Ian Ash, one of the co-founders of Dig, provides his point of view on a trend that will impact research in 2019: the marriage of market research and data science.
The End of Market Research?
Data science is the latest trend that is being hailed as the end of traditional market research. However, like the hype around social media listening before it, data science has inherent limitations. These limitations will keep data science from fully replacing traditional market research anytime soon.
All Approaches Have Limitations
Data science methods allow you to analyze variables available in your data. However, when you don’t have available observations to draw from, you immediately hit limitations on what you can achieve. Simple examples include when you don’t have observations about a potential innovation or a price-point that has never been executed in-market. Because data science uses real-world data as the key input, it is challenging to make projections for things that don’t exist. Similarly, data science does not help us to understand underlying motivations.
The limitations of market research are well known and frequently cited, including: achieving sufficiently representative samples, accuracy of findings and the assumption that people will actually do what they say they will do. This last limitation has garnered increased attention as the popularity of behavioural economics has grown.
A Fusion Approach Is Better
Better insights can be achieved by merging traditional market research and data science methods into holistic approaches. A good example of this is leveraging sales/customer data + research data to refine predictions. These methods can include (but are not limited to):
- Sales and volume prediction models that use behavioural data + market research data through trade-off models (Discrete Choice, MaxDiff and Conjoint) create far more reliable predictions for product innovation than either method on its own.
- Segment prediction models that incorporate behavioural data from data science and attitudes and perceptions from traditional market research to predict segment membership create far more actionable segments than either method on their own.
- Price elasticity models that merge historical in-market volume movements + observed movements from market research data allow for a model that is grounded in reality and experimental to include prices never executed in market.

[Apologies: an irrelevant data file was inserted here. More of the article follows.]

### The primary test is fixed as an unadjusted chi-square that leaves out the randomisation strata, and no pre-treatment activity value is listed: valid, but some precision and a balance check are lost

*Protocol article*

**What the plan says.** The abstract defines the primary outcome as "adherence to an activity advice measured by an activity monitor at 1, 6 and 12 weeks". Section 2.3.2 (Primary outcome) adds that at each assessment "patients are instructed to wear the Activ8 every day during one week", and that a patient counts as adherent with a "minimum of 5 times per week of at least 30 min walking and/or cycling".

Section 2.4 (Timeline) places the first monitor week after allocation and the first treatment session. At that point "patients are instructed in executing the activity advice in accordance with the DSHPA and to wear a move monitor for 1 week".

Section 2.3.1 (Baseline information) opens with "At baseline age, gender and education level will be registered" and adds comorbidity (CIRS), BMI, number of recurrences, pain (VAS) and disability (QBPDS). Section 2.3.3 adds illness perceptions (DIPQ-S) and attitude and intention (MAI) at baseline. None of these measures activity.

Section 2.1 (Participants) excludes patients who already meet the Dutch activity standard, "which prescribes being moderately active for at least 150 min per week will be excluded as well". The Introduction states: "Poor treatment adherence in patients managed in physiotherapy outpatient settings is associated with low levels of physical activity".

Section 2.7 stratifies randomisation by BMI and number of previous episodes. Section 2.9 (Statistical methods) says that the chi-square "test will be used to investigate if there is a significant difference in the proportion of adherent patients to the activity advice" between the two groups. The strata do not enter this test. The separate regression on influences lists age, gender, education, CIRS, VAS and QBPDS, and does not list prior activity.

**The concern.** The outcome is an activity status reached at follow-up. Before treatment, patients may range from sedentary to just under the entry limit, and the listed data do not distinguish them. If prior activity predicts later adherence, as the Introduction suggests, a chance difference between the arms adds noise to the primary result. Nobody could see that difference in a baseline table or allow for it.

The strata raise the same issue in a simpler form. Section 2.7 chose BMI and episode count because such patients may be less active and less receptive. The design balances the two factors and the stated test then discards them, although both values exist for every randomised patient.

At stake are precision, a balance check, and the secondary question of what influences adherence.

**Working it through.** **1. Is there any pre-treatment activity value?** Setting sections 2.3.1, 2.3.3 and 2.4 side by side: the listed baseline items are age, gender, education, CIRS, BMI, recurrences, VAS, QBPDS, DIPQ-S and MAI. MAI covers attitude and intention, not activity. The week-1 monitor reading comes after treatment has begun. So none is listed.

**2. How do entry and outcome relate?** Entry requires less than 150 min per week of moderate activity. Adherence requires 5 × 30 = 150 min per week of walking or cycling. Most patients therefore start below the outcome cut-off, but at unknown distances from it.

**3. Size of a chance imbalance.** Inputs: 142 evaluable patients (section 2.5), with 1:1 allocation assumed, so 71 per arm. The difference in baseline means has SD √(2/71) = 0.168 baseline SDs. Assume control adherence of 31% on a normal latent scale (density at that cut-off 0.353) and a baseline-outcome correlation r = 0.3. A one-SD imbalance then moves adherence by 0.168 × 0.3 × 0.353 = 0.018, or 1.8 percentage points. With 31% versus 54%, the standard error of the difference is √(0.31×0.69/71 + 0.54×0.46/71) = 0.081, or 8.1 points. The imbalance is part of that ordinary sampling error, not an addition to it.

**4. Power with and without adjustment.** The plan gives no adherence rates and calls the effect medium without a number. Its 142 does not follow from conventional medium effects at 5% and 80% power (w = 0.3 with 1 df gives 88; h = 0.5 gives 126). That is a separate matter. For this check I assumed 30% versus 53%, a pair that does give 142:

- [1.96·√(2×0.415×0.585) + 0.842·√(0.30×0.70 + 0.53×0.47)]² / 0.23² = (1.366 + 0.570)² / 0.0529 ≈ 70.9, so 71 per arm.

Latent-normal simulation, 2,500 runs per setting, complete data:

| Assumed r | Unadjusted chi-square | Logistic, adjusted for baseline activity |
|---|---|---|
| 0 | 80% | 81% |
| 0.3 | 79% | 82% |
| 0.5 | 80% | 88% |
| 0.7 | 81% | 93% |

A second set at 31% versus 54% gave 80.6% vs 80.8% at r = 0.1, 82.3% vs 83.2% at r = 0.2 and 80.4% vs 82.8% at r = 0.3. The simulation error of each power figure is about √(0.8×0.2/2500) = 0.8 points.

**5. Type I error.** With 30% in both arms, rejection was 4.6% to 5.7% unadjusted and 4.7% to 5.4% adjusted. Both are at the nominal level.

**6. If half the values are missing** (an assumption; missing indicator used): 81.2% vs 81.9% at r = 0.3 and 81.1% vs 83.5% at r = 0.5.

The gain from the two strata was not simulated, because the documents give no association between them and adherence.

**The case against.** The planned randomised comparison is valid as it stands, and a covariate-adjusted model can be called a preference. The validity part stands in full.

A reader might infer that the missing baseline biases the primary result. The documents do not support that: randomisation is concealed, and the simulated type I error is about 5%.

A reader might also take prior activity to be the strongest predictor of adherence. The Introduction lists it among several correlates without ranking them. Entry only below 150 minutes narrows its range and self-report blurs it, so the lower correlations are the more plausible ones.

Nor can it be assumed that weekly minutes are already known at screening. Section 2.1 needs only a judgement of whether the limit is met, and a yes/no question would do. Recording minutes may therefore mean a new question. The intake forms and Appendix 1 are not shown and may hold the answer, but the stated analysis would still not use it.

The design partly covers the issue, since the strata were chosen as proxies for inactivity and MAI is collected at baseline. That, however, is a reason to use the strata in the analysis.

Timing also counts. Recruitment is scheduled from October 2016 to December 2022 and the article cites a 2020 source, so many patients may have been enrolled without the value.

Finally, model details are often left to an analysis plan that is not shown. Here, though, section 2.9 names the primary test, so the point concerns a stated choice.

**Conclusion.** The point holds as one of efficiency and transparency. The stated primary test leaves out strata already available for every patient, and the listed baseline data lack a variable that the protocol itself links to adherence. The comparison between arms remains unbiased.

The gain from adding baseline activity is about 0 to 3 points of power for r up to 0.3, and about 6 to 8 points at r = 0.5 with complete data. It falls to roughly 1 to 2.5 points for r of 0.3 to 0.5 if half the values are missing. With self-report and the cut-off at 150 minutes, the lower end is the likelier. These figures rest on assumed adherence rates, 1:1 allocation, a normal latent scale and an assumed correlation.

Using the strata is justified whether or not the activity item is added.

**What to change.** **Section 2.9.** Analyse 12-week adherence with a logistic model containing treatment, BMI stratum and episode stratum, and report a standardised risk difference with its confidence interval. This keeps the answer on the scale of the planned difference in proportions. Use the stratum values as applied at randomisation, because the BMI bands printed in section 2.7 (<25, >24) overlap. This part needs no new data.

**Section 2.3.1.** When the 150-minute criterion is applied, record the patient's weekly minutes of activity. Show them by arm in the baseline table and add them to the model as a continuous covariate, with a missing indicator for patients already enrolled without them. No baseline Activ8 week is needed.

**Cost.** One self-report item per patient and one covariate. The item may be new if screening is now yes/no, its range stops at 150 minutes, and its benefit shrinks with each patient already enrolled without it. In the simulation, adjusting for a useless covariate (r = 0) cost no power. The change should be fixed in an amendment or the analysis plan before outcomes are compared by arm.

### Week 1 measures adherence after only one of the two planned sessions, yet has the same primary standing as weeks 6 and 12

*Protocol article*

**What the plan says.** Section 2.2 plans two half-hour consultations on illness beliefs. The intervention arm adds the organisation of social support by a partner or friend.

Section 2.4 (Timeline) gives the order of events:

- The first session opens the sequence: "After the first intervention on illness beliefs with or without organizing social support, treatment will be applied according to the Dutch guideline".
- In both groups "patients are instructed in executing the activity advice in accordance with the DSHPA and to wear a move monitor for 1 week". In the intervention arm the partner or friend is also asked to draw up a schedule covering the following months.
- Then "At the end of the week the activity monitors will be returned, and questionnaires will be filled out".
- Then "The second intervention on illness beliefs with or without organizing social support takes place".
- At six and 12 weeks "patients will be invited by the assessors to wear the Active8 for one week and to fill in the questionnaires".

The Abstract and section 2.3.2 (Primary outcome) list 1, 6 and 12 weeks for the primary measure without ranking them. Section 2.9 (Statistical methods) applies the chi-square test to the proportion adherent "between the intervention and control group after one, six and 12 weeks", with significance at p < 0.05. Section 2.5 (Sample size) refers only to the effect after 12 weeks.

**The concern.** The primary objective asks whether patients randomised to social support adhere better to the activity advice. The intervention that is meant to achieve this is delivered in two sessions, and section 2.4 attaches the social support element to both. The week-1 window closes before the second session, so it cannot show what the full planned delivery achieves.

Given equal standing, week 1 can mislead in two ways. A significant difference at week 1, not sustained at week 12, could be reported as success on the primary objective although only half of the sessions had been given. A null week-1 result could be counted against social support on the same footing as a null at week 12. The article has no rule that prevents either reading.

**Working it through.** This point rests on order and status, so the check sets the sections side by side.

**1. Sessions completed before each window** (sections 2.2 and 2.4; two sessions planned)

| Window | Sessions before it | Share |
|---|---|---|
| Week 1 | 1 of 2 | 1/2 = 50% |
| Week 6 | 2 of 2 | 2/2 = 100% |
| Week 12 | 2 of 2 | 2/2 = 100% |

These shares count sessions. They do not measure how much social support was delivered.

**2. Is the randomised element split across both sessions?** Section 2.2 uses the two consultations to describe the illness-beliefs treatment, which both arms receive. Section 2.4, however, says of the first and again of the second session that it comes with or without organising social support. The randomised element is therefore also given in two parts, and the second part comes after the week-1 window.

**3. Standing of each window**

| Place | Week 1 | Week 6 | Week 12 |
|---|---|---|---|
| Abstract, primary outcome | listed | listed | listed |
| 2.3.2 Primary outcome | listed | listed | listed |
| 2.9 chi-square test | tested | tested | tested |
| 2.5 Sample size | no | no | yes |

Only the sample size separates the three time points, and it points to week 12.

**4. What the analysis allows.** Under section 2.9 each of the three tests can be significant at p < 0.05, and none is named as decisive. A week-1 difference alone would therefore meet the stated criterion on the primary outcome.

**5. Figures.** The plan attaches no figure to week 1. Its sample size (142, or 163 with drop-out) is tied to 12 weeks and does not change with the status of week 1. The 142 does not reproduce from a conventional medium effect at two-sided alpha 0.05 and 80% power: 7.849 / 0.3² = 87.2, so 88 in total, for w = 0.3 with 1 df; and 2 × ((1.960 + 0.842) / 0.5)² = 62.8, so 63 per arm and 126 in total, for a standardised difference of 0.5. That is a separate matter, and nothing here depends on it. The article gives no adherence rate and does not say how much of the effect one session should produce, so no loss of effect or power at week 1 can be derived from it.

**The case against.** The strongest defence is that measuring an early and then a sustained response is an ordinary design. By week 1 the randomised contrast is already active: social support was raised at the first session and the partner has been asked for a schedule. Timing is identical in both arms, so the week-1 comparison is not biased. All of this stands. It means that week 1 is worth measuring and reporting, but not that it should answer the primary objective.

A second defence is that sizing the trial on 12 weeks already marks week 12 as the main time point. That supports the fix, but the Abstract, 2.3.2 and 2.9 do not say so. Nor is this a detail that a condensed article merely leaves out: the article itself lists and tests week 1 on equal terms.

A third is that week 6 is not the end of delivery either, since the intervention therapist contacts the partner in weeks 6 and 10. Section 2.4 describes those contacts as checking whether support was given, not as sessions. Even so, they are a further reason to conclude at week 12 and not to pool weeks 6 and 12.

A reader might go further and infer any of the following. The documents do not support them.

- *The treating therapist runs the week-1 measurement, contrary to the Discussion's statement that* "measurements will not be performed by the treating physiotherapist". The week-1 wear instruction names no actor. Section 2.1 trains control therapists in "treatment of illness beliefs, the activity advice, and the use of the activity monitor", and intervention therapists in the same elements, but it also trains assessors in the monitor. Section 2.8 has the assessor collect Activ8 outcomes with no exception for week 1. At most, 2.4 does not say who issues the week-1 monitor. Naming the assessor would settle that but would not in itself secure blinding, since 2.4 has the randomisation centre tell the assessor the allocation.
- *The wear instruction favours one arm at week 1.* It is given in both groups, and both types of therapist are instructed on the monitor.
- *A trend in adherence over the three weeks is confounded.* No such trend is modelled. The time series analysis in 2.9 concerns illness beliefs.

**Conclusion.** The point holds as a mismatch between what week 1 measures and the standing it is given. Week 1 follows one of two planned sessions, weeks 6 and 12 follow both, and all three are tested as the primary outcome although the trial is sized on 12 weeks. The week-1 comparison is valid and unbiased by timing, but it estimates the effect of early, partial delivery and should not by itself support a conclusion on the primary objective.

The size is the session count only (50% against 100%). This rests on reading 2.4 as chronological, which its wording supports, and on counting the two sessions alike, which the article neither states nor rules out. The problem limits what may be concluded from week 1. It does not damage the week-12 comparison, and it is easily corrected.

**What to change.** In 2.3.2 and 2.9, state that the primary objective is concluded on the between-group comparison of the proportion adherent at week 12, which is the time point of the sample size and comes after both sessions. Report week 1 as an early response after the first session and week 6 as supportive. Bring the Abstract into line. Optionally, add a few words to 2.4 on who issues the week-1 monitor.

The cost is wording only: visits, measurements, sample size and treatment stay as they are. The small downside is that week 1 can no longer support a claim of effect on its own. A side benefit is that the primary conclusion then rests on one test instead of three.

- Product optimizations that use both revealed preference modeling techniques from data science and choice-based conjoint methods from market research allow us to recommend changes that will fully optimize a product’s feature mix.
Why These Approaches Work So Well
The examples outlined all work because they have the following in-common:
- Data science on big data sets allows for reliable identification of key variables, relationships and trends.
- Market research ‘fills in the blanks’ from data that doesn’t yet exist.
- The market research methods employed lend themselves to techniques than can leverage behavioural data effectively. Behavioural based methods (like trade-offs) often work best, but other methods (like segmentation) can also work well when designed in a way that accounts for appended behavioural data.
Individual Level Data Is Better
In our experience, the most robust methods allow for individual-level observations where customers can be both interviewed and observed. Appending individual-level data from a customer database to a well-designed market research study allows us to refine predictions and compare actual results in post-analysis refinement of the model.
Some agencies (including Dig Insights) have already embraced this future-state by building data science and market research cross-functional teams and identifying the methods that best combine both. The trend of fusing DS + MR will accelerate as clients find more and more that data science alone can’t replace market research and that market research alone lacks the robustness of data science approaches.
Market Conditions Are Driving This Trend
Further accelerating this trend will include the growth of Mobile-First Market Research’ designs and dashboarding technologies/designs that can better visualize the relationships between market research and behavioural datasets.
The agencies that will own the future are those that realize it isn’t ‘us OR them’, it’s actually ‘us AND them’. Data science and market research are complimentary approaches to finding better insights that take the best from both and overcome the limitations of each.